Panic And Blame – The Daily Mail’s Bread And Butter

Alex Gibson,  friend of the MSS and board member of the National Federation of Atheist, Humanist and Secular Student Societies, drops in to offer his thoughts on the ‘great big swine flu pandemic scandal conspiracy’ in  the Daily Mail.

Today’s headline: newspaper accuses pharmaceutical companies of manufacturing the panic about the swine flu pandemic to sell more drugs.

This, of course, is the same newspaper that did its best at the time to report the facts and not create panic with articles such as this, this, this and this. I can’t bring myself to look at the articles that the Daily Express was putting out at the time: if the Mail is the malicious kid at school who spread nasty rumours about people, the Express is the gullible, panicky person he talks to first.

The article, in its rush to expose how Big Pharma leaned on the World Health Organisation to get swine flu bumped up to pandemic status, ignores the fact that swine flu met the WHO’s very basic criteria for a pandemic. Like any good conspiracy theory, it starts to unravel when you actually look at the facts. If there was any pressure from some Tamiflu-selling corporate mastermind it was fairly pointless, since swine flu far and away fit the bill for a pandemic anyway. Avian flu didn’t, and neither did SARS – two glitzy media diseases that you’d think would be ripe for making money.

The real spleen-buster is the Mail complaining that in the UK there have been “just 251 deaths overall”. They sound terribly disappointed by this. Poor show, swine flu. There is, of course, no mention of the UK’s excellent free healthcare services and the fact that worldwide about 13,000 people have died, but that’s not even the important bit.

The real danger of swine flu – as told to us by actual scientists at the time – was not that it was particularly more lethal than flu, but that it was particularly virulent and seemed to be predominantly striking young healthy individuals rather than the young, elderly and infirm. The Mail seems to miss this point completely despite the fact that even a cursory search on the WHO’s website throws up this press release which notes:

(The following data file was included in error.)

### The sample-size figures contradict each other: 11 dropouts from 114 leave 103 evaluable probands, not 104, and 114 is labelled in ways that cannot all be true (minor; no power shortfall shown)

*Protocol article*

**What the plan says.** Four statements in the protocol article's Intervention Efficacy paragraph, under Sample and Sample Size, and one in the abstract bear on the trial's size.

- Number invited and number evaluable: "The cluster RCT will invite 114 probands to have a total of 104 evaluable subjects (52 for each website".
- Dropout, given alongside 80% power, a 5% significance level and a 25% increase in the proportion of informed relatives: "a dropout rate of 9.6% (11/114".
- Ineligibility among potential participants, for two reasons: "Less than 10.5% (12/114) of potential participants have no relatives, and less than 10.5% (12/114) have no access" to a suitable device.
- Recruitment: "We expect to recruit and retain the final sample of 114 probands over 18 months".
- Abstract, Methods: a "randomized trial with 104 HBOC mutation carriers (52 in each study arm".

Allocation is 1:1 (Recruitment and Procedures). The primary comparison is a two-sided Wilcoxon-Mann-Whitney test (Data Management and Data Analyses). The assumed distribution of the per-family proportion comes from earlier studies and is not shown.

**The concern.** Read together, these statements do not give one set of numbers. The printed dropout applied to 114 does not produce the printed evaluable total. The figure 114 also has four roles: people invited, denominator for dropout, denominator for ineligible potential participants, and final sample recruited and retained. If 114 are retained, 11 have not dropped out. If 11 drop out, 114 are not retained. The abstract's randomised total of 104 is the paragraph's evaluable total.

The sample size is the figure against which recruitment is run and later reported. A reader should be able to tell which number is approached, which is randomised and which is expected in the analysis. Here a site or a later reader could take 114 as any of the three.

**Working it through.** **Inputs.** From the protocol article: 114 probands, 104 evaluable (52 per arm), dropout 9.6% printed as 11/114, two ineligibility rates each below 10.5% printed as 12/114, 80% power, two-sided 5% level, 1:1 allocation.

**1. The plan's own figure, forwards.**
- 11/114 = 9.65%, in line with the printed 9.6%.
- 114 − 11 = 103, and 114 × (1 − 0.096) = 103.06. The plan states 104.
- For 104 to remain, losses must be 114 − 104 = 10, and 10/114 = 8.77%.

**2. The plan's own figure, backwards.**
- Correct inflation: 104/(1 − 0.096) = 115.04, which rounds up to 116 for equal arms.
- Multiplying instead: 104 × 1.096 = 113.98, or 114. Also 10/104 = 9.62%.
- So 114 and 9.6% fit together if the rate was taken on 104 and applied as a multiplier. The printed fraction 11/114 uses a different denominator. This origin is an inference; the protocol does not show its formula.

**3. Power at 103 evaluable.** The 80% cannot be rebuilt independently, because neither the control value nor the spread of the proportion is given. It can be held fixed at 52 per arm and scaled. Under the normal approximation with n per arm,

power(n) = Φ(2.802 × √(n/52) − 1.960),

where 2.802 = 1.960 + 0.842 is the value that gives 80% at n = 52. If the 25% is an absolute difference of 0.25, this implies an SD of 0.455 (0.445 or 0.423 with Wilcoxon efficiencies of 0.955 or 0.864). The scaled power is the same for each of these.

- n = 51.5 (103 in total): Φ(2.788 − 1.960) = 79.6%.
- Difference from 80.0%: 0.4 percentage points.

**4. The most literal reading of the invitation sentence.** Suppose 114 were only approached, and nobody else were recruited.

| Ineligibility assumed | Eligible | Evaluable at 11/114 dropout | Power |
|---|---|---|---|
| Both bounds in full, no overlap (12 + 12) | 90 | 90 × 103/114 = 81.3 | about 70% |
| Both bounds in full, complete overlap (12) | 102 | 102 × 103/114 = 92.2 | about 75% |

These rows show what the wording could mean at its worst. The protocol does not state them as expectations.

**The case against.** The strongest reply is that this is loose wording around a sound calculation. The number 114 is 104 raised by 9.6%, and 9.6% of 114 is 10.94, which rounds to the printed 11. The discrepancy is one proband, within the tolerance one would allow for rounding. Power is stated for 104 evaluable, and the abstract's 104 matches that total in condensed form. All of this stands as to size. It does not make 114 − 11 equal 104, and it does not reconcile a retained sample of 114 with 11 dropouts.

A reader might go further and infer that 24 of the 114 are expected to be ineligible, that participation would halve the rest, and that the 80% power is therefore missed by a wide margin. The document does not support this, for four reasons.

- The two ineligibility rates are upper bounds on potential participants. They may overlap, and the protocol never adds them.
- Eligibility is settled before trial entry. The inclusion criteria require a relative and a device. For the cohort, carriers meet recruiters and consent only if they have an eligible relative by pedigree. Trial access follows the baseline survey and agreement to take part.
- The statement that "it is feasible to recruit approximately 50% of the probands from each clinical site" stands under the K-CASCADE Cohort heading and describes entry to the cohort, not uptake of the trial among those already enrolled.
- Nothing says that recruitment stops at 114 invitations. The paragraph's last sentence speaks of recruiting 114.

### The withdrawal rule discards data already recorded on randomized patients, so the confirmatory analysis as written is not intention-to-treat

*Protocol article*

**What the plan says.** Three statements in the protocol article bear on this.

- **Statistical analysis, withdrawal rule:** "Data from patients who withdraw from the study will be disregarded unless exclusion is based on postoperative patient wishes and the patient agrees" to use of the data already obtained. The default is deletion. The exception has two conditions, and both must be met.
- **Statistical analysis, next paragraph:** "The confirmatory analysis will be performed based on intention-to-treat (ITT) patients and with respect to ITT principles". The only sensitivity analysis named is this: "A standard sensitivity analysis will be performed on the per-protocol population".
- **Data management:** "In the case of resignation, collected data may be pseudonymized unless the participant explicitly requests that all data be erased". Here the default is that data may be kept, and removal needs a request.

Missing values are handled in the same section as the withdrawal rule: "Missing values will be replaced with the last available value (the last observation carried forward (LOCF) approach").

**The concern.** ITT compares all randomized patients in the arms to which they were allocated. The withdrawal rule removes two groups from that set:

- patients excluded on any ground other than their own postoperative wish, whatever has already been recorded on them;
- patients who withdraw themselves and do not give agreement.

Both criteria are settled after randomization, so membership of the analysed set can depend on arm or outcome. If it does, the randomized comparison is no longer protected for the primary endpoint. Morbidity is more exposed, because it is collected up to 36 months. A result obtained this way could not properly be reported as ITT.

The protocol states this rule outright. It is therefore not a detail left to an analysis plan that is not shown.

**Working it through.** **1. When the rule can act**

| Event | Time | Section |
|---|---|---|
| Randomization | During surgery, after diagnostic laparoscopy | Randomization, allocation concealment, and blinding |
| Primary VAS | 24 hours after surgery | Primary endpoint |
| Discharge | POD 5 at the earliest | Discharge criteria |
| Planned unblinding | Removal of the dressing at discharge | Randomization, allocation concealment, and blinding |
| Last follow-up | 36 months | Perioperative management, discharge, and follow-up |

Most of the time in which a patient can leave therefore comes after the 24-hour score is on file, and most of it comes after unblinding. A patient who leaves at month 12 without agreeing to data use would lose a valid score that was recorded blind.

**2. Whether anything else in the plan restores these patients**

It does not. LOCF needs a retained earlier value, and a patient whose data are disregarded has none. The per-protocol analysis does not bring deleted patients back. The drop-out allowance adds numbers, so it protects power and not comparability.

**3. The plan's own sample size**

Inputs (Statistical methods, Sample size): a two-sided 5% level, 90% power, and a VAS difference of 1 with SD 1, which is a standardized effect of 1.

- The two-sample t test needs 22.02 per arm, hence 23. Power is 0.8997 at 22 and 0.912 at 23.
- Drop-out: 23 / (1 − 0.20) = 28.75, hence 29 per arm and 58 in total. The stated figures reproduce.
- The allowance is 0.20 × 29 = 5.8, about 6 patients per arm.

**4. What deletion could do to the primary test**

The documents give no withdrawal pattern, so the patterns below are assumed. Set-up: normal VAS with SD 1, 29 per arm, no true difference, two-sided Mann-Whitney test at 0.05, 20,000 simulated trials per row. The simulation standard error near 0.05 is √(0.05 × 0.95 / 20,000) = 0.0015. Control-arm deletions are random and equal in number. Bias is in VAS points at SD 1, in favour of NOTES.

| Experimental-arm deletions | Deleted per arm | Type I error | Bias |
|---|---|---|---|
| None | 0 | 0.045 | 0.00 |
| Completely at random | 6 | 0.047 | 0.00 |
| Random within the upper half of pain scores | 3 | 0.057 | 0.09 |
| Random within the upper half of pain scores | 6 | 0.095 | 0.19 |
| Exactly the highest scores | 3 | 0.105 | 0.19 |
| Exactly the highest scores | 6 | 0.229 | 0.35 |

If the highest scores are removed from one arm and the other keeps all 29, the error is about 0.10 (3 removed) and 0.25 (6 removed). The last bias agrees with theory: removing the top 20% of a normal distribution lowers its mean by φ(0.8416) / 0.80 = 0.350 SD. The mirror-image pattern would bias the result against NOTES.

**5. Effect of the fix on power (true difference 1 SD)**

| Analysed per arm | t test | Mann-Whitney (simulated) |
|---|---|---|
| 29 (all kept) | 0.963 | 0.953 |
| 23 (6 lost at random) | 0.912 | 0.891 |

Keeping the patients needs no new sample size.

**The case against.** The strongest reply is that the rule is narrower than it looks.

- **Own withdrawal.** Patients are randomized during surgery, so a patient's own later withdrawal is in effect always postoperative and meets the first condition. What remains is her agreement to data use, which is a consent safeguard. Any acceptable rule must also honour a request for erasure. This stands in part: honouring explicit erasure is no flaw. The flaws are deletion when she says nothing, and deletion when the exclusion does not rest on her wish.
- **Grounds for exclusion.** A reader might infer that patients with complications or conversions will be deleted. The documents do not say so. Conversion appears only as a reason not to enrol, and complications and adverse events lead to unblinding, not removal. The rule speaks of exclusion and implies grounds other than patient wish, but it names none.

“Globally, we have good reason to believe that this pandemic, at least in its early days, will be of moderate severity… Worldwide, the number of deaths is small. Each and every one of these deaths is tragic, and we have to brace ourselves to see more. However, we do not expect to see a sudden and dramatic jump in the number of severe or fatal infections.”

This is fairly typical of science articles in the tabloids: scientists are amazing boffins who create wonderful treatments that evaporate fat and boost our ‘friendly bacteria’ until they make a public health warning, at which point it’s time to panic. When the imagined scare turns out to be fairly minor – just as the scientists initially suggested it would be – the papers take umbrage, puffing up their feathers and squawking loudly about how horrible it was to trick them. I prefer to think that all tabloid journalists have some kind of brain defect that renders them without short-term memory, but in truth they just know that nothing sells papers and breeds loyalty to a newspaper than the panic -blame cycle. They whip people up into a state and then when no threat materialises they cast themselves as great truth-seeking heroes, rooting out the responsible parties and making their readers feel so protected that they forget who it was who got them agitated in the first place.

It’s hard to see how anyone other than the papers could emerge victorious from this. Had the government been blasé about the whole thing and not stocked up on flu medication that would have been an even worse blunder. Raging aporkalypse just around the corner, but the government won’t give you the medicine you need! Practically every line about this story I read, I want to grab the person who wrote it and shake them, shouting “but it was you who created the ‘atmosphere of panic’ in the first place!”

Just like the MMR hoax, swine flu was turned from a moderate, legitimate health concern into a raging apocalyptic panic-fest by the newspapers, who will now proceed to lambast the people who “lied” and talked it up. As ever scientists get the blame, initially because the reality of the situation wasn’t jazzy enough for panic coverage and now because the panic coverage doesn’t match the reality. Ladies and gentlemen, I give you the British press. They aren’t the worst though. While that article is a depressing example of today’s ‘quality’ journalism, nothing quite beats the heart-shrivelling horror of the comments below. The worst-rated comment?

“The pandemic was real under the definitions as set down by international scientific standards and vaccination can only be a good thing. Drugs companies are businesses so they are bound to make money but I don’t believe they engineered or influenced the decision making processes.”

Sorry, Phil from Edinburgh. This isn’t the right place for a rational run-through of the facts. This is a newspaper.

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